While the objective of family reunification is specified in the Immigration and Refugee Protection Act (Sec. 3.1.d), it is a relic of the past. In the old days before telecommunications and jet travel, immigrants kissed their families goodbye and most likely never saw them or spoke to them again. It was as if the family member died for the remaining family members when they immigrated. Now, in contrast, immigrants can talk to their families back home on cell phones every day or even see them on Skype. And they can visit back and forth every year or two thanks to cheap airfares. This is why native-born Canadians move all over Canada and even around the world to live and work and do not expect to bring their parents and grandparents along at the taxpayer’s expense. If Canadians expect to do this, why should it be any different for immigrants?
It can be estimated from the 2006 Census that the admission of parents and grandparents is already costing Canadian taxpayers $1.3 billion per year in increased Old Age Security/Guaranteed Income Supplement (OAS/GIS) and other transfers. It can also be estimated that the program has raised annual health care spending by $4.6 billion. The annual fiscal costs of the parent and grandparent program to all levels of government in Canada could thus easily exceed $6 billion per year. Bringing in the 165,000 individuals in the backlog and the expected increase in numbers applying to 500,000 (including the 165,000) would double the fiscal costs from the $6 billion estimated to a staggering $12 billion.
Many Canadians have trouble understanding the meaning of multi-billion dollar cost estimates like these. Some illustrative examples of the potential benefits to individual immigrant families can put the figures in the perspective of their implications for a household budget. For instance, an immigrant family that brings in one parent or grandparent might benefit from subsidized health care worth $9,600 per year during the senior years of the sponsored parent. The parent might also enjoy Government income support worth on average $7,644. Together this adds up to a total health and welfare benefit of $17,244 per year, which over a 20-year life time as a senior would equal $344,880. And if an immigrant family were able to bring in all four parents of both the husband and the wife, or perhaps a grandparent if one of the parents can’t come, the total fiscal benefit would equal $1,379,520 over the assumed 20-year post-age-65 life of the parents.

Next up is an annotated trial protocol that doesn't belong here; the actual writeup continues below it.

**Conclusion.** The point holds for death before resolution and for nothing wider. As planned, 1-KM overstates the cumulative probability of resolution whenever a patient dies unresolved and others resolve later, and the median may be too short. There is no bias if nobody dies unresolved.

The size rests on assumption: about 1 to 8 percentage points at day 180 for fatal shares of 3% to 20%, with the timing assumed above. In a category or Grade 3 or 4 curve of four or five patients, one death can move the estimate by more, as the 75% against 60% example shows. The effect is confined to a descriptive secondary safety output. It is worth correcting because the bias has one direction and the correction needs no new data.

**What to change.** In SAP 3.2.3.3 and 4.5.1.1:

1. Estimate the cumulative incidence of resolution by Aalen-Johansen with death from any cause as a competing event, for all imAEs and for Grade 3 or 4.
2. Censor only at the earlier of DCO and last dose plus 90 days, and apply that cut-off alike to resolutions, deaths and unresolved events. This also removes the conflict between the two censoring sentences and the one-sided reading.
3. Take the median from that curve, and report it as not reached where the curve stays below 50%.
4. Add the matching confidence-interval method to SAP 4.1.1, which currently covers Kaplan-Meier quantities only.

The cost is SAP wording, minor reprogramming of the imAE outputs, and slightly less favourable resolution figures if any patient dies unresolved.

The subsidy provided to attract immigrants to Canada is very large, both in absolute terms and relative to family incomes. And don’t expect the immigrants themselves to be able to pay it back. Currently, they are not even earning enough to pay their own share of government benefits.
The fiscal benefit offered to the parents and grandparents of immigrants is a huge enticement. Is it any wonder that so many immigrants are applying to sponsor their parents and grandparents? And how can this be fair to other Canadians who are not eligible for comparable benefits, but instead are left with the expensive tab? Immigration policy should be run to benefit Canadians not to exacerbate the fiscal costs of an ageing society.
Patrick Grady is an economist. For details, see the web site http://global-economics.ca/
For a Feb. 23 interview of Patrick Grady on CFRA Radio with host Steven Madely on the parents and grandparents immigration program, check CFRA archive.